Saturday, November 28, 2015

Sara Juli- Tense Vagina: an actual diagnosis

photo by Arthur Fink.

Motherhood.....baking pies, doing the laundry, reading to the kids, kisses, hugs bladder control! Giving birth to two babies created a condition called Tense Vagina. Welcome to the world of mother and dance performance artist Sara Juli.

In this hour long solo performed to a sold out audience at Portland's hip performance venue- Space Gallery, NYC transplant Juli was not afraid to push the boundaries as she explored the highs and lows of being a Mom. Juli has a long history of tackling topics that are slightly uncomfortable to talk about: money, dying, and being promiscuous. Now it's about being incontinent and how she got medical help for her vagina that wouldn't relax. A skilled comedian, actress and dancer Juli took the stage and took the audience on a tour of her life. She recounted her kids saying "mommy, mommy, mommy, ma, ma, ma, whispered mom, mommy with screams. She chops vegetables for dinner, but it never ends and she chops and chops until she is trying to smile but moans and has to lay down on the floor after trying to keep it all together while her body contorts in agony. It's a person barely holding on. She sings with dolls and then outrageously has breast pumps attached to her chest while dancing and singing like a Karaoke Night queen. Juli interacted with the audience by wiping a nose, tying a shoe, giving a kiss, and fixing a wrinkled shirt. She's every ones mother.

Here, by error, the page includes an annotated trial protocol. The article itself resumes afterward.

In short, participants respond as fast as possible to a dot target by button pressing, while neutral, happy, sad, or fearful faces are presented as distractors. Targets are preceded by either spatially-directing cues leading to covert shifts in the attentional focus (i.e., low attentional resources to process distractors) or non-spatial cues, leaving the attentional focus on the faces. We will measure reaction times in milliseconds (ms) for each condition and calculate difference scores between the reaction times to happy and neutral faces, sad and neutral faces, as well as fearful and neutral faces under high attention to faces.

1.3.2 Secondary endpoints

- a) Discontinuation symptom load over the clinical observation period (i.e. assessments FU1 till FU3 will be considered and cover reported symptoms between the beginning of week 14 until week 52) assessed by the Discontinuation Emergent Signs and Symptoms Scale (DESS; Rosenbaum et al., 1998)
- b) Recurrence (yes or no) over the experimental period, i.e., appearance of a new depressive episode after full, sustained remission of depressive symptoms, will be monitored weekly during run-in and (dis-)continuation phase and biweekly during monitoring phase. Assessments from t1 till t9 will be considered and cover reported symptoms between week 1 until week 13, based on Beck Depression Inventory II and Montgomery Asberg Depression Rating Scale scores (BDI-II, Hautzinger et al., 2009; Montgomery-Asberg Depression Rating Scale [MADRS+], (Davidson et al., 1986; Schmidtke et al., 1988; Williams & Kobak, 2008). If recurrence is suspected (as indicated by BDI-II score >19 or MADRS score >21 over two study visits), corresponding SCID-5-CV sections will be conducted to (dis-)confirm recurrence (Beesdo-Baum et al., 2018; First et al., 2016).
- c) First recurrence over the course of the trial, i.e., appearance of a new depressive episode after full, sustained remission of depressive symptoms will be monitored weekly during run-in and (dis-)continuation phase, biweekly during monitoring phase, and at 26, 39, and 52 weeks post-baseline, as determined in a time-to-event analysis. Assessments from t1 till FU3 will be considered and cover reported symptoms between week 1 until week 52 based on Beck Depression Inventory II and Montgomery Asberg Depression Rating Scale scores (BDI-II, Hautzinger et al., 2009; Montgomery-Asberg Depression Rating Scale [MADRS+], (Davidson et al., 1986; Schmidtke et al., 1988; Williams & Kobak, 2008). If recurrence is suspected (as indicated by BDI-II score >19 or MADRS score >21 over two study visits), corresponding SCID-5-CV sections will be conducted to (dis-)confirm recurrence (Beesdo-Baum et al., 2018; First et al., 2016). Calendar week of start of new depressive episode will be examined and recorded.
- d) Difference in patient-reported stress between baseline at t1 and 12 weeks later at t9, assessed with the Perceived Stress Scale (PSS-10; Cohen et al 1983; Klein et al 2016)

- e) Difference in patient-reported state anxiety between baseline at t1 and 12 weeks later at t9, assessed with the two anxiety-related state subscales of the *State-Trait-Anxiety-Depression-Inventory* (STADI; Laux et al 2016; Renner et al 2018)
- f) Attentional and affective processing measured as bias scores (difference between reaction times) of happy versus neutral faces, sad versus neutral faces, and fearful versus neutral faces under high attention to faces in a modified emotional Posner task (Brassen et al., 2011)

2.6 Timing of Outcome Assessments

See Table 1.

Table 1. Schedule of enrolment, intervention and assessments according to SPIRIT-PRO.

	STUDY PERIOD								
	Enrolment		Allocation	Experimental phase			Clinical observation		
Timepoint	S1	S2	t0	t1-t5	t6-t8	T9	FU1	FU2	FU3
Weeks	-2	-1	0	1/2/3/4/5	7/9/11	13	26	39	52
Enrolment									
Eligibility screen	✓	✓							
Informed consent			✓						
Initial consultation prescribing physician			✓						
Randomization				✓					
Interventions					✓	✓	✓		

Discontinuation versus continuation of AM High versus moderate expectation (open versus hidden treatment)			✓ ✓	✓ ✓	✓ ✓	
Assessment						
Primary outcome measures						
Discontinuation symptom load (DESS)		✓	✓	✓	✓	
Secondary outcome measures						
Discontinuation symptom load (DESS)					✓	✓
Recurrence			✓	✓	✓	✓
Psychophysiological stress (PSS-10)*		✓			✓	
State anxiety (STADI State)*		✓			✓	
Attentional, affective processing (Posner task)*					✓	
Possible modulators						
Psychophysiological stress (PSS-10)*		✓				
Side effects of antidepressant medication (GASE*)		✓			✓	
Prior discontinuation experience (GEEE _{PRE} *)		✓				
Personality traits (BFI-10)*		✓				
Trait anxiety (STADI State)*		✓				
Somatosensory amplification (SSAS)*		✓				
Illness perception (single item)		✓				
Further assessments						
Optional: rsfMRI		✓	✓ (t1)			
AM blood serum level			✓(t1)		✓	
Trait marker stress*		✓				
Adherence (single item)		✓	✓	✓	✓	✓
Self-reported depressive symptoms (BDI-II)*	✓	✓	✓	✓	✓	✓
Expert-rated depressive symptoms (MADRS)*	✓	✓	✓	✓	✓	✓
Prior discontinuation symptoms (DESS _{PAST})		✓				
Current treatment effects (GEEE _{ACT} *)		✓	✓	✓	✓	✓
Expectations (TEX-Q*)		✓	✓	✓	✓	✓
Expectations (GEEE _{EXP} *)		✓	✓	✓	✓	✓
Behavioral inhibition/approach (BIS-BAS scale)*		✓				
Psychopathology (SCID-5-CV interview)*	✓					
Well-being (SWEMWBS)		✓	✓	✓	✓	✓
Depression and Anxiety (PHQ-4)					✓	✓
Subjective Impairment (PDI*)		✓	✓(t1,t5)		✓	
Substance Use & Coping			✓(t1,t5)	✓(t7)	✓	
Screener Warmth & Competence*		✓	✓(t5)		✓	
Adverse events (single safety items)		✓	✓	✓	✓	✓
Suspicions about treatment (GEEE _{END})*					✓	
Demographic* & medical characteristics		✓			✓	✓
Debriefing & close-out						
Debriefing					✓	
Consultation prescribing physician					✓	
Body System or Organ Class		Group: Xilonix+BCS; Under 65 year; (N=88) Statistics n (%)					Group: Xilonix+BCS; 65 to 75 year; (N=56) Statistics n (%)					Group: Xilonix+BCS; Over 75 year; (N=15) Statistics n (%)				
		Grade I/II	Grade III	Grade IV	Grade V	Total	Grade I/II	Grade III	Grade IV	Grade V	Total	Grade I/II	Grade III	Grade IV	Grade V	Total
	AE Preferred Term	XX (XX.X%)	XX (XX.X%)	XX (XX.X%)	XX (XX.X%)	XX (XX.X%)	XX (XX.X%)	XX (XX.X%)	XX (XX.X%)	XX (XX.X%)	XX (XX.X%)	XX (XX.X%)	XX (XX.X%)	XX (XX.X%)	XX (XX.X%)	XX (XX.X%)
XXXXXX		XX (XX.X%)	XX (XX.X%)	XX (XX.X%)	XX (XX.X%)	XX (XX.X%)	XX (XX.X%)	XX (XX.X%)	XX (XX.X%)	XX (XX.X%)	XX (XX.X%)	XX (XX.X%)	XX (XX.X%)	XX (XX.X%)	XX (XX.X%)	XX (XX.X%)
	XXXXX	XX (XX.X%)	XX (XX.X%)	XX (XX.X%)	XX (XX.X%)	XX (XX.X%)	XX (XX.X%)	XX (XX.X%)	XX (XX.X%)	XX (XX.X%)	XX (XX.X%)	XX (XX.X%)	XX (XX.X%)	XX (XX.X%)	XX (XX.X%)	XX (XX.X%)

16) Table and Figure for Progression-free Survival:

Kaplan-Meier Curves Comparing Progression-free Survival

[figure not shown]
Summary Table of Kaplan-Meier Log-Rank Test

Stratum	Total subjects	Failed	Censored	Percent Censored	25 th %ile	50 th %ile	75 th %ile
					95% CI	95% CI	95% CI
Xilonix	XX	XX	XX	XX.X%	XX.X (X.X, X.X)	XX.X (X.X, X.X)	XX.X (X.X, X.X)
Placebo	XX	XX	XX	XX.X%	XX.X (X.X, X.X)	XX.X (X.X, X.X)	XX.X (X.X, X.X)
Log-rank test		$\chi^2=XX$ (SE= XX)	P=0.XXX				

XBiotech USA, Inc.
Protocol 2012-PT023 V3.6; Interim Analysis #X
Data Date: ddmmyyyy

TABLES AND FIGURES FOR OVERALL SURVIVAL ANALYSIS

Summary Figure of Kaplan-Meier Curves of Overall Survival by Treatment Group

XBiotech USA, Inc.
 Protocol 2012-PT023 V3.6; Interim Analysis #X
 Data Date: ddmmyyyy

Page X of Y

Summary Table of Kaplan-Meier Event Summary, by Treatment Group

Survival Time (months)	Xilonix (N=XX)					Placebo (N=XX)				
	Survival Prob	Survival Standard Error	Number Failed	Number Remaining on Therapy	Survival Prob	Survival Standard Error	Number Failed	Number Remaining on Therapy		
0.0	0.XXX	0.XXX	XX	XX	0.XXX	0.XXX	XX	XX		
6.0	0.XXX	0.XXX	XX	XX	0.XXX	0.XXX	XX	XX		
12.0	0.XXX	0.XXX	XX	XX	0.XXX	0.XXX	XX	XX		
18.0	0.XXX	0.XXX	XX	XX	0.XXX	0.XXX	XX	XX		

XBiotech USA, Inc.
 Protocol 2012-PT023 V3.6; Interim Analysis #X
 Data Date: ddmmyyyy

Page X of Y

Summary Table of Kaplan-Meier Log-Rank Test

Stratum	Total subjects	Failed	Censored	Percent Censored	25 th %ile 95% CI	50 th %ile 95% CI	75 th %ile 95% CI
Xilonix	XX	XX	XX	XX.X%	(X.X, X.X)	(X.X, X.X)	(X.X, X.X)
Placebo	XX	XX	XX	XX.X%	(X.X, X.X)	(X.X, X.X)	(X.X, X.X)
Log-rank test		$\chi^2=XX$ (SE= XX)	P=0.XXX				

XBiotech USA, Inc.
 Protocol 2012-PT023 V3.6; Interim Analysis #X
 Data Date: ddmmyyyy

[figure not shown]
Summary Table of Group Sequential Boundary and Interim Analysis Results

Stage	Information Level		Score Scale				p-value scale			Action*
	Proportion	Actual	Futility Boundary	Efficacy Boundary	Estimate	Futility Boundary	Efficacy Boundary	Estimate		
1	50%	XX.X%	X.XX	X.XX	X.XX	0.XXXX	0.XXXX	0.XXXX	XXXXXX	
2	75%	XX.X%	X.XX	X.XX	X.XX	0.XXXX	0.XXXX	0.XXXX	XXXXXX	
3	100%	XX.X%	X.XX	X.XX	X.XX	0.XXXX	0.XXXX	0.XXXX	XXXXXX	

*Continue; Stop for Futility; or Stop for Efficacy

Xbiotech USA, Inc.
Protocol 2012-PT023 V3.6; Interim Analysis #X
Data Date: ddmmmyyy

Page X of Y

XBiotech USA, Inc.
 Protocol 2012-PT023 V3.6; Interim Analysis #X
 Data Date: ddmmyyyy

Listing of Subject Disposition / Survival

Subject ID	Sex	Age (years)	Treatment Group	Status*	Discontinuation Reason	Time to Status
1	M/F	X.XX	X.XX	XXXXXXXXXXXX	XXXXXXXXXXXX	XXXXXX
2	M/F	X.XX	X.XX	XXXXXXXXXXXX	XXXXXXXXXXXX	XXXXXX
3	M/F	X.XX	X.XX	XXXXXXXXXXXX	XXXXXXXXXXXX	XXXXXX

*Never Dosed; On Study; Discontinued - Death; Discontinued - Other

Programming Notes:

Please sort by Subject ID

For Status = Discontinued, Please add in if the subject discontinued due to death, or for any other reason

The spoken dialogue throughout is funny and poignant. Juli blends the absurd into the tragic. Juli describes the medical condition she was diagnosed with and demonstrates her Kegel exercises to regain her bladder control. She does funny rhythmic counting while squeezing. Next, a garden of vibrators appear as Juli grabs one (while another vibrator is passed amongst the audience for us to inspect) and reads the written instructions of how to use the vibrator to relax. She's wearing a pretty dress with a full puffy skirt so although she's demonstrating we can't actually see the vibrator. Always the dutiful mother she is next trimming the vibrators in the garden of their pubic hedge hairs to keep everything tidy. Outrageous fun and nothing seems taboo.

The set design by Rachel Romanski and Allison Bonon featured a dollhouse, a biofeedback machine and a collage of household items. Juli kept changing aprons, which represented both a covering and a highlighting of her pelvic area. The aprons designed by Carol Farrell were fanciful, blinking, and exotic. Sara Juli had the audience laughing out loud and thoroughly mesmerized as she lay open her dark secrets.

Space Gallery, Portland Maine, October 23-24, 2015

Sunday, July 26, 2015

Delfos Danza Contemporanea

The Bates Dance Festival hosted the East Coast Premiere of Cuando Los Disfraces Se Cuelgan (When The Disguises Are Hung Up) by the Mexican company Delfos Dance on July 24 and 25.

The program notes stated
The mask is a disguise, but it can be a useful one. However, all masks fall away. In the end, we are left with our true selves....Delfos examines the masks we wear to survive, to love, and to endure in a world that seems to never want us to take off the mask.